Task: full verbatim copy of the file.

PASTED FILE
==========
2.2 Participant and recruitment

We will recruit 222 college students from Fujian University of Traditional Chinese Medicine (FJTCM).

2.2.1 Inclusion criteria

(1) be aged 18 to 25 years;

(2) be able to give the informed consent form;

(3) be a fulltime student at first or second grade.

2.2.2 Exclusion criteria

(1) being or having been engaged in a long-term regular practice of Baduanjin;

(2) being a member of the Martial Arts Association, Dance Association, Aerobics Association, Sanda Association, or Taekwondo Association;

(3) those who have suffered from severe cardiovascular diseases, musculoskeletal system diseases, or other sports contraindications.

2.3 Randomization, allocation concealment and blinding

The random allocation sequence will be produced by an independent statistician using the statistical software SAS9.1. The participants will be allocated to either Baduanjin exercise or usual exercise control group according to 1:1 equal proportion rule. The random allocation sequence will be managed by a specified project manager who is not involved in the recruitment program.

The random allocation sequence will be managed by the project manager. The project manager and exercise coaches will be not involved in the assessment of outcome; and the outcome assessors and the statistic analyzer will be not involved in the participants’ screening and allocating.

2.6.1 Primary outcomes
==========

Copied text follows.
2.2 Participant and recruitment

We will recruit 222 college students from Fujian University of Traditional Chinese Medicine (FJTCM).

2.2.1 Inclusion criteria

(1) be aged 18 to 25 years;

(2) be able to give the informed consent form;

(3) be a fulltime student at first or second grade.

2.2.2 Exclusion criteria

(1) being or having been engaged in a long-term regular practice of Baduanjin;

(2) being a member of the Martial Arts Association, Dance Association, Aerobics Association, Sanda Association, or Taekwondo Association;

(3) those who have suffered from severe cardiovascular diseases, musculoskeletal system diseases, or other sports contraindications.

2.3 Randomization, allocation concealment and blinding

The random allocation sequence will be produced by an independent statistician using the statistical software SAS9.1. The participants will be allocated to either Baduanjin exercise or usual exercise control group according to 1:1 equal proportion rule. The random allocation sequence will be managed by a specified project manager who is not involved in the recruitment program.

The random allocation sequence will be managed by the project manager. The project manager and exercise coaches will be not involved in the assessment of outcome; and the outcome assessors and the statistic analyzer will be not involved in the participants’ screening and allocating.

2.6.1 Primary outcomes